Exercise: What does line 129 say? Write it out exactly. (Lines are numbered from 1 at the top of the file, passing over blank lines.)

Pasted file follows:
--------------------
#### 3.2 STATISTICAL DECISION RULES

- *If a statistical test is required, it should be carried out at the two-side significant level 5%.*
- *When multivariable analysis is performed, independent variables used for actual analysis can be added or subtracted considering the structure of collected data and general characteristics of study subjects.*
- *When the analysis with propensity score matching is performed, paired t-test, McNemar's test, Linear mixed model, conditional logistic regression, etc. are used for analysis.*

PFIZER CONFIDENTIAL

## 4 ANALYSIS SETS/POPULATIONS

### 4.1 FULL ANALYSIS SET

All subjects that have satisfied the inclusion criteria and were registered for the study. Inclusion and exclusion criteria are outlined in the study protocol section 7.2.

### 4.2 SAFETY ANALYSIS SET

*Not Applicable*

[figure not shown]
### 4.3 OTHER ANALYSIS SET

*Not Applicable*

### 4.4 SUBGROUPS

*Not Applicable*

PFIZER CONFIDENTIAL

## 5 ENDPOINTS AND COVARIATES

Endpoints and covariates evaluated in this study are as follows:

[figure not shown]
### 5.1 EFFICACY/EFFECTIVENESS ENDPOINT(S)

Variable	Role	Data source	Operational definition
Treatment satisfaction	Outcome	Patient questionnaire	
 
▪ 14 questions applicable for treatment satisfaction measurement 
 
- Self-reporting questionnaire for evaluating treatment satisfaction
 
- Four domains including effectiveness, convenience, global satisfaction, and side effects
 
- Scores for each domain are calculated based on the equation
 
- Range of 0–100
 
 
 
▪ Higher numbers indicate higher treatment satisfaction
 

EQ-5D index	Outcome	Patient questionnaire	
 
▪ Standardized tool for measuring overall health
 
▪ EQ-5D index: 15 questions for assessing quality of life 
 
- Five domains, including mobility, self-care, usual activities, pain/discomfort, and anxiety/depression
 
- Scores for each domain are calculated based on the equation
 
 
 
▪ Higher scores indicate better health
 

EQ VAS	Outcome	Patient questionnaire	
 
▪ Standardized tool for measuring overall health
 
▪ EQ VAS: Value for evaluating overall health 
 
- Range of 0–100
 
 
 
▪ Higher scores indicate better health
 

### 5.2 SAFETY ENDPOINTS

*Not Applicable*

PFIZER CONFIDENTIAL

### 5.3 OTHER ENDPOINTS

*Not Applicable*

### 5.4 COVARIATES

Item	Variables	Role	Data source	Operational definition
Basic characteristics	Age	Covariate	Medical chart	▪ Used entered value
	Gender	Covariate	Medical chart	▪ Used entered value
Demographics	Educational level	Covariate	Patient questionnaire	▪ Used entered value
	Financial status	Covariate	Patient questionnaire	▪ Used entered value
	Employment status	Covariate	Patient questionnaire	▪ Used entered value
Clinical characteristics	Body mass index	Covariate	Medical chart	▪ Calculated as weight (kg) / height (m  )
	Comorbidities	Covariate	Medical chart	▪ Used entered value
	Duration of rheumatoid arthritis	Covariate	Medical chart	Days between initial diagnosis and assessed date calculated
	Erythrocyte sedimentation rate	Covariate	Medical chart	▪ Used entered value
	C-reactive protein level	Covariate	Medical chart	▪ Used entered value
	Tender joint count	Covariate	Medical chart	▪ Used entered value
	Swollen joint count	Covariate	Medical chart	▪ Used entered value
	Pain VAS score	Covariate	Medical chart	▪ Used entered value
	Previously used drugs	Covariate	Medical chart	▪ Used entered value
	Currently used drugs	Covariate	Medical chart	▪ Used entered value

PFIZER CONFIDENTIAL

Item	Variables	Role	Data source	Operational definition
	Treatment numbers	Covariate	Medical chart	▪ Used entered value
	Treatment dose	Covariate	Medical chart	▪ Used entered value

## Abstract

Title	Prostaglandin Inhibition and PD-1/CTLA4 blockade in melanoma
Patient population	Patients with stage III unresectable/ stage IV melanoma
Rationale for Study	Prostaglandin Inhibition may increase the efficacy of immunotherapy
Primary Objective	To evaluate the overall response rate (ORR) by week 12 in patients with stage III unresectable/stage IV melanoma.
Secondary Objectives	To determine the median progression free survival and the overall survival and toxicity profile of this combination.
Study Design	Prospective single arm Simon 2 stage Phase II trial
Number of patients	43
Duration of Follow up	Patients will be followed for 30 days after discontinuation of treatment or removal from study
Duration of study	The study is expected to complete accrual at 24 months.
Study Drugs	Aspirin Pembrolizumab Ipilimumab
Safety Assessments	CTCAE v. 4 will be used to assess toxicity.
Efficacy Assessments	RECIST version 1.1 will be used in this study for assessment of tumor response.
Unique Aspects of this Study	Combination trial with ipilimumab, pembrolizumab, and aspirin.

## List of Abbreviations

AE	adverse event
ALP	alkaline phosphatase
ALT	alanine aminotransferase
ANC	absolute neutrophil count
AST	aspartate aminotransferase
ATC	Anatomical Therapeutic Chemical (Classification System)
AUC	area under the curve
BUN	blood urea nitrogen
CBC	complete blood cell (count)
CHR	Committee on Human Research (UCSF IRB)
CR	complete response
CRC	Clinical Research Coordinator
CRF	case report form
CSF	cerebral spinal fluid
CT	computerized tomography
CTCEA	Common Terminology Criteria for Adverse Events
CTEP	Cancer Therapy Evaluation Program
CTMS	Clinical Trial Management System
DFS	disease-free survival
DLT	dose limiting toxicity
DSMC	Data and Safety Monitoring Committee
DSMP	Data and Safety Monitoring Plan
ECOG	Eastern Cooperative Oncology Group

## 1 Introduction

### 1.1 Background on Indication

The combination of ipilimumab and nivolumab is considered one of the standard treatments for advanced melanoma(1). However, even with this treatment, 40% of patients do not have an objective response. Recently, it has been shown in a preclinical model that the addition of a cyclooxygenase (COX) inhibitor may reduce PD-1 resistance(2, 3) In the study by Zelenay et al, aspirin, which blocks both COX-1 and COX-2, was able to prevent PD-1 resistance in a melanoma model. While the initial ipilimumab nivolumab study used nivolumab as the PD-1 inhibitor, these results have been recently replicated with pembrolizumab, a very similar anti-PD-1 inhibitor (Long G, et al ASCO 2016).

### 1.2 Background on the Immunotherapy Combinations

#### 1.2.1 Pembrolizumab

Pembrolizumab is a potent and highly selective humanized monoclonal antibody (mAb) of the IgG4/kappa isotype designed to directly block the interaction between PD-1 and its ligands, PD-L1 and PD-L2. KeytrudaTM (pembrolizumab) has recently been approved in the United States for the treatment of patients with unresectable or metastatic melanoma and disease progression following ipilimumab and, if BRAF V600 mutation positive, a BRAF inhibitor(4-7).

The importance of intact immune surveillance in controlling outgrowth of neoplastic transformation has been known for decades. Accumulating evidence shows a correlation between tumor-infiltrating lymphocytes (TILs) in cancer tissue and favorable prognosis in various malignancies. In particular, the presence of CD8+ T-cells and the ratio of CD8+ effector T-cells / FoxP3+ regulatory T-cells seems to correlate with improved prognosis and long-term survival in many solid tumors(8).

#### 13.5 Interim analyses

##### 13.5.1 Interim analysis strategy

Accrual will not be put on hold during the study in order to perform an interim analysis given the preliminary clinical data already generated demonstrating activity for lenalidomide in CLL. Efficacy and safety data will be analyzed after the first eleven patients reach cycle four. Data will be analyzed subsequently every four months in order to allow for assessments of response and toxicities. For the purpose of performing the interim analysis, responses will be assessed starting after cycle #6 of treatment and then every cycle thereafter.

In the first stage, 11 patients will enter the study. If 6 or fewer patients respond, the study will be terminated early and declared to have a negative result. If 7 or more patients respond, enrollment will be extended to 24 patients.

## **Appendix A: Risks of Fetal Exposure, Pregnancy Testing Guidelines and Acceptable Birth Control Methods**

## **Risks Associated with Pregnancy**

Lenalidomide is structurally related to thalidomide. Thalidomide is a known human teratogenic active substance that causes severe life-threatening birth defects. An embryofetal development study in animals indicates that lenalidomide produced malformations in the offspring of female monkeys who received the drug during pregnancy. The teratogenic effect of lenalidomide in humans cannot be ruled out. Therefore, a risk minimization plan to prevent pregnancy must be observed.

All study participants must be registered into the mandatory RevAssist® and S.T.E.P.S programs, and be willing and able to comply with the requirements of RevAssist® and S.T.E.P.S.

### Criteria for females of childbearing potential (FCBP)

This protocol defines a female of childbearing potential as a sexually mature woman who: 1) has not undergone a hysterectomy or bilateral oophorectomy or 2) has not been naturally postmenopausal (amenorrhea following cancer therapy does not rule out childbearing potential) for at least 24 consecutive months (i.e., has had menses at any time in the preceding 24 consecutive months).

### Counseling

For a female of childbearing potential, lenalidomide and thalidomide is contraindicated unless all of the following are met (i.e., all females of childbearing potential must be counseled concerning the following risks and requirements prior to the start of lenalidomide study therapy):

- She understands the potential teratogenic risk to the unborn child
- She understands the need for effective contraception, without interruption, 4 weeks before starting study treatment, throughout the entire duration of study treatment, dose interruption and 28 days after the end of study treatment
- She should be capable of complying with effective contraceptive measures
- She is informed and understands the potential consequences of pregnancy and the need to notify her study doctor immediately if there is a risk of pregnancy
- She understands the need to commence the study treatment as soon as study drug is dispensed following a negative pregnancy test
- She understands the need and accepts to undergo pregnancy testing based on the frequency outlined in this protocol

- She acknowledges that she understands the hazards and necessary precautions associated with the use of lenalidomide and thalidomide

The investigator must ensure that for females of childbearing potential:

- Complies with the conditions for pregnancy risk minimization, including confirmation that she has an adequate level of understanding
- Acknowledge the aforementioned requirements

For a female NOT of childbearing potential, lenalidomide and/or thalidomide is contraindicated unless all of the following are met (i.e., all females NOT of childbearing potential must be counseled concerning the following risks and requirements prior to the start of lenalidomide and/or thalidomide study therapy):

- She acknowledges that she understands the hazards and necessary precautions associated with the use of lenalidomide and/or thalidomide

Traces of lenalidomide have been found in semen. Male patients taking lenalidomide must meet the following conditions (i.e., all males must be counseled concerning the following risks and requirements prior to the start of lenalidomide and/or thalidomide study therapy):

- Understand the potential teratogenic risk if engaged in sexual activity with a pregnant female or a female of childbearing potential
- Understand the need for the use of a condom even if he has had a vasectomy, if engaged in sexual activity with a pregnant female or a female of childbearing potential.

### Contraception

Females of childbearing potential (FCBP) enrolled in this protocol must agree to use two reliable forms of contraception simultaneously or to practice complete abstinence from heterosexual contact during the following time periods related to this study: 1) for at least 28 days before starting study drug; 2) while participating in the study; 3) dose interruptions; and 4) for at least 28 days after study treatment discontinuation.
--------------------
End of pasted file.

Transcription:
- She acknowledges that she understands the hazards and necessary precautions associated with the use of lenalidomide and thalidomide